In an industry teeming with Negative Nancies, Rob Reilly, global creative chairman for McCann Worldgroup, is a perpetual, almost evangelical optimist.
But he wasn’t always: After one particularly successful year at his previous gig as global chief creative officer at Crispin, Porter & Bogusky, his boss, then-CEO Andrew Keller, mandated he take a year’s worth of classes to learn how to be more respectful of others.
"What's the problem, are we out of champagne? We just won interactive agency of the year," Reilly remembers saying. "Do you want us to be the greatest agency or for me to be a nice guy?"
Keller wanted both.
"When you're an asshole you don't even know you're an asshole," Reilly says on the "Ad Lib" podcast.
He joins us in the midst of an impressive run. Last month, he and his team picked up network of the year at the Cannes Lions International Festival of Creativity for the first time in the agency’s history. This on the heels of the success McCann had with the "Fearless Girl" campaign in 2017.
Reilly credits the work he did on himself while still at Crispin with his successes today. "I promise you I wouldn't have this job without it," he says.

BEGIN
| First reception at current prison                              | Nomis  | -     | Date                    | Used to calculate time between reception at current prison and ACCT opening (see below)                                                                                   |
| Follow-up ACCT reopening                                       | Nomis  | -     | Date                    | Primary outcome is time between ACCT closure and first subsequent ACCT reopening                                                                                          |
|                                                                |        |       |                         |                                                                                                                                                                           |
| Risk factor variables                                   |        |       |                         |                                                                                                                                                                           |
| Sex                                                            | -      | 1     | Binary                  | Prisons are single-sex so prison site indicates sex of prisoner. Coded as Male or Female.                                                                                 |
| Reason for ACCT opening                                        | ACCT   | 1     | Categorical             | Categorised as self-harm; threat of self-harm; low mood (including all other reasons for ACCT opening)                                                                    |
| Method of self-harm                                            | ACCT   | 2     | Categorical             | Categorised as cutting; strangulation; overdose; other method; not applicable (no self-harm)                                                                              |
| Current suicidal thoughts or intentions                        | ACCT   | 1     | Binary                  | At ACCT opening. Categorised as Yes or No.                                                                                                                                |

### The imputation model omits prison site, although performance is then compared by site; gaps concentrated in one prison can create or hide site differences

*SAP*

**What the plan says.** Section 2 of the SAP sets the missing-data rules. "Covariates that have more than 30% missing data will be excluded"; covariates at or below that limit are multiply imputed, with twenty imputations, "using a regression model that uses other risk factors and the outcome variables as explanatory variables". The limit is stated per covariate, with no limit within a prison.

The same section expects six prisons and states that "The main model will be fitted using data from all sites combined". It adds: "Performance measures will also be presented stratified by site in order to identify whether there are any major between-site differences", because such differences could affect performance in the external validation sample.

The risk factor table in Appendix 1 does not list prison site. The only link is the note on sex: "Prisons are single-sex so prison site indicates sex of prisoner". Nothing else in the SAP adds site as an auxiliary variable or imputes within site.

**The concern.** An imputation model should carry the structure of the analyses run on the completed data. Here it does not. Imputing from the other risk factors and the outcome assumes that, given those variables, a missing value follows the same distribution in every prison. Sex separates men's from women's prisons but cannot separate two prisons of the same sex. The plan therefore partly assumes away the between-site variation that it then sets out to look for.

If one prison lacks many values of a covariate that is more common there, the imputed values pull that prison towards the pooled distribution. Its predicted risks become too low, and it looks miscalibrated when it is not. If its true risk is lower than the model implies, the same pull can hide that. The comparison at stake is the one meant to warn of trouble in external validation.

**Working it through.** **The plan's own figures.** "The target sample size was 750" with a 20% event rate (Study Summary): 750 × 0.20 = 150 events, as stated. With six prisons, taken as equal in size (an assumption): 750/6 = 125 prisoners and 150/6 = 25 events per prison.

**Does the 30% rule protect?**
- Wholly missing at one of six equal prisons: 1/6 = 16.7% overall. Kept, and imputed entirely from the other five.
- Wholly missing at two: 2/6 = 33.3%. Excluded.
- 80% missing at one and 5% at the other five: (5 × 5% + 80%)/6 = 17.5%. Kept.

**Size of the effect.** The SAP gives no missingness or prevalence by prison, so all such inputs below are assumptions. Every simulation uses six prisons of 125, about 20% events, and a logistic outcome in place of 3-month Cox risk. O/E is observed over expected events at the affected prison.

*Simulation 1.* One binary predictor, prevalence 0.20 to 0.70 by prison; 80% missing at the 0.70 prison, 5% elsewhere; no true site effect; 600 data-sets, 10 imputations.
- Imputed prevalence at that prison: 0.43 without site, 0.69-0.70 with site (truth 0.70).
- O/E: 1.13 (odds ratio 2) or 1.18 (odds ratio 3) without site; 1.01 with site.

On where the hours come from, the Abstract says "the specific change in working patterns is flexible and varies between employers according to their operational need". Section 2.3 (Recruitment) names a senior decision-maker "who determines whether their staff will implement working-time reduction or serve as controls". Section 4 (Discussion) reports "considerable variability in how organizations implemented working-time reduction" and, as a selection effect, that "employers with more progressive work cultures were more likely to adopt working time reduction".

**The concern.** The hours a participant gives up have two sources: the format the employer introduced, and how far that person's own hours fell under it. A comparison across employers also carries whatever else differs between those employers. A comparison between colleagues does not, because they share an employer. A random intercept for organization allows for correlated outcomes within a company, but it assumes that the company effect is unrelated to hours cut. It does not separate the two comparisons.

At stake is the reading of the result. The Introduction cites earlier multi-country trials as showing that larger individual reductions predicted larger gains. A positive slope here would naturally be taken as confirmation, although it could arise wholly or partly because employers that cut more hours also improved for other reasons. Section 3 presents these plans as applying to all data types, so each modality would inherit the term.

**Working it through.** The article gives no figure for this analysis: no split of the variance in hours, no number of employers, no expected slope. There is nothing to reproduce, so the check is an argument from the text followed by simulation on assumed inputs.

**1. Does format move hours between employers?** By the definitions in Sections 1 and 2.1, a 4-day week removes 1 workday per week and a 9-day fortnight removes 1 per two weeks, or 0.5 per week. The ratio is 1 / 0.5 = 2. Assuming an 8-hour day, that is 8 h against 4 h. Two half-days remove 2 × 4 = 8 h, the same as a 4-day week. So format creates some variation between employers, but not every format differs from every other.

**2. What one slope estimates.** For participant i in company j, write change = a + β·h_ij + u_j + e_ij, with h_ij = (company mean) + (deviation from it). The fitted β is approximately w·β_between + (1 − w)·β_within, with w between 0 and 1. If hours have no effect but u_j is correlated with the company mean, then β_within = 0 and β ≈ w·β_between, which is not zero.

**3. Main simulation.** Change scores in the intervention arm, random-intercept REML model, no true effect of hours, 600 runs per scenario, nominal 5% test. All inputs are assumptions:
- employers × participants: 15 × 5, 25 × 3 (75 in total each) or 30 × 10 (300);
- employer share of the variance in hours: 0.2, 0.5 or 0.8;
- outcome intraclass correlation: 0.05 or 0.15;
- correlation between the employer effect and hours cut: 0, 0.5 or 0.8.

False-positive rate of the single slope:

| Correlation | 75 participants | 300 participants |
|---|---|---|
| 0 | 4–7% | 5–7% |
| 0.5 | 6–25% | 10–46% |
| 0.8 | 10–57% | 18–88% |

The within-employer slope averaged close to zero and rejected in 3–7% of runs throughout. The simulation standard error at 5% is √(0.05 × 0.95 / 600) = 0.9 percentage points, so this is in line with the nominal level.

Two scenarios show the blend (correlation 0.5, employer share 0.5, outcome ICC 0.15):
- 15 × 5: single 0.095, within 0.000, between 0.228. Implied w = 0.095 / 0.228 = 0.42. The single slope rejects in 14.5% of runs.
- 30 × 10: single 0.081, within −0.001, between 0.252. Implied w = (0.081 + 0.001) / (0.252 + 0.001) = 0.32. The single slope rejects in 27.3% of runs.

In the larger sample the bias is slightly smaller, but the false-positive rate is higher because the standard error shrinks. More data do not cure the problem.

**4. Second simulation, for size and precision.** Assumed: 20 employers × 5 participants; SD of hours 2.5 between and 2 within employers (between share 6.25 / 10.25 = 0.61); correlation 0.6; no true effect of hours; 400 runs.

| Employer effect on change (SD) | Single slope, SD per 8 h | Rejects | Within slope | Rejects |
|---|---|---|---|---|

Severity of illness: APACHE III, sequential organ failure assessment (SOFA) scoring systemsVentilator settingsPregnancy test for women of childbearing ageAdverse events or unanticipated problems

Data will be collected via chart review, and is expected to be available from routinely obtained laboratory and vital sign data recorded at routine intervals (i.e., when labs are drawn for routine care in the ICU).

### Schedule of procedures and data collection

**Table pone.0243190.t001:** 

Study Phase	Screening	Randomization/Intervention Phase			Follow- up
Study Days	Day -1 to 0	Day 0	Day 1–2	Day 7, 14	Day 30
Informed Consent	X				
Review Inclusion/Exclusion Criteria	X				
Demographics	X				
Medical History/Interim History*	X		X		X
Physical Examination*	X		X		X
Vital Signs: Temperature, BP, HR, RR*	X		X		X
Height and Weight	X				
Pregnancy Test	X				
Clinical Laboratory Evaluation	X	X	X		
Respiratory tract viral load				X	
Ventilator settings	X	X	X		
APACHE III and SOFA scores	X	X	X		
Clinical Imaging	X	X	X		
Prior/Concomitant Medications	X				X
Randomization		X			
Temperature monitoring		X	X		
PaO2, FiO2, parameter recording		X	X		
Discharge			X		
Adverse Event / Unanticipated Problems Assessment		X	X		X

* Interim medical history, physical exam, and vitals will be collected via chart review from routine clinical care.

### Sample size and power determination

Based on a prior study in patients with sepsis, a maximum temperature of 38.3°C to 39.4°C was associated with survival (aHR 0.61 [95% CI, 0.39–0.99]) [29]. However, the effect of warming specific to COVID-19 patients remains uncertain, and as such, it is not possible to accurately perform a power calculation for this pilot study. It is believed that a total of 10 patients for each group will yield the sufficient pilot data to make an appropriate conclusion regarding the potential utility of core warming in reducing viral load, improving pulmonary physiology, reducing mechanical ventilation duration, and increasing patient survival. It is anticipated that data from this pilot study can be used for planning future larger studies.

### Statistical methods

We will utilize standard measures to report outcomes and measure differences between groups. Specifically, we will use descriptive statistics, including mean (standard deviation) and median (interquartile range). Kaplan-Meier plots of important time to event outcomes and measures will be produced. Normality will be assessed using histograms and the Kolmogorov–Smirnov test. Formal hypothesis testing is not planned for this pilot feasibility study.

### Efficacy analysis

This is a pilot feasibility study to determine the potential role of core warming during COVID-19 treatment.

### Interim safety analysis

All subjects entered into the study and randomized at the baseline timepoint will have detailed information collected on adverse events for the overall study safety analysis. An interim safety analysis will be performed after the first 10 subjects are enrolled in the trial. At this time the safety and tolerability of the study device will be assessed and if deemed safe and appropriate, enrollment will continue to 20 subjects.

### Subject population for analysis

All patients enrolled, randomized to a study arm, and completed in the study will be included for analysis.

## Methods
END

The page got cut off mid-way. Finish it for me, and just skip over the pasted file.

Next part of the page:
And yet, being on top can be a somewhat scary place to be, it turns out.
"What worries me is that people are tired," he says. "You gotta find that next gear. You gotta find that delusional positivity—a Crispin phrase—you gotta find it and believe you can be there next year. The reality is that it's harder and harder to do."
Reilly is a self-styled "charming provocateur," he says. "No one wants that asshole creative director anymore. Not even your own people. They will find a way to get you, so you have to charm them with passion, intelligence and caring more about their brand than they do. Then you can show them the provocative idea."
Listen in for a wide-ranging conversation that covers topics from optimism to talent to why the acquisition of creative agency Droga5 by Accenture, a consultancy, is a good thing for the industry.
"Anyone who works in our business and doesn't think that's awesome is crazy," he says, because it shows companies are still betting on the power of creativity.
Reilly also gets a little personal and explains how developing an eating disorder in his early 20s informs his thinking today.
"It's still something I struggle with every day," he says. "It's helped me realize you can have flaws and still be successful." It has also, he adds, helped keep his work grounded in an image-obsessed industry. "I feel some obligation to talk about it and not be ashamed of it."